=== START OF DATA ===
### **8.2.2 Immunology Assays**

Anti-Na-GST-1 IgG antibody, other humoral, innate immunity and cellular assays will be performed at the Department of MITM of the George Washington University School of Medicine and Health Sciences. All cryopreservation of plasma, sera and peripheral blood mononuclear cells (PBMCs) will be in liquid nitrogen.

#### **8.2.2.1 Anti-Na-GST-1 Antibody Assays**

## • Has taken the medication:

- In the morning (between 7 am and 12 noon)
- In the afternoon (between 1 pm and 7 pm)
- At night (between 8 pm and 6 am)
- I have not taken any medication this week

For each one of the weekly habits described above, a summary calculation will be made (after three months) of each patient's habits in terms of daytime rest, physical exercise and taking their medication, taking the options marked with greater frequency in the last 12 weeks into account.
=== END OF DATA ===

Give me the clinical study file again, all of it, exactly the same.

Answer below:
### **8.2.2 Immunology Assays**

Anti-Na-GST-1 IgG antibody, other humoral, innate immunity and cellular assays will be performed at the Department of MITM of the George Washington University School of Medicine and Health Sciences. All cryopreservation of plasma, sera and peripheral blood mononuclear cells (PBMCs) will be in liquid nitrogen.

#### **8.2.2.1 Anti-Na-GST-1 Antibody Assays**

## • Has taken the medication:

- In the morning (between 7 am and 12 noon)
- In the afternoon (between 1 pm and 7 pm)
- At night (between 8 pm and 6 am)
- I have not taken any medication this week

For each one of the weekly habits described above, a summary calculation will be made (after three months) of each patient's habits in terms of daytime rest, physical exercise and taking their medication, taking the options marked with greater frequency in the last 12 weeks into account.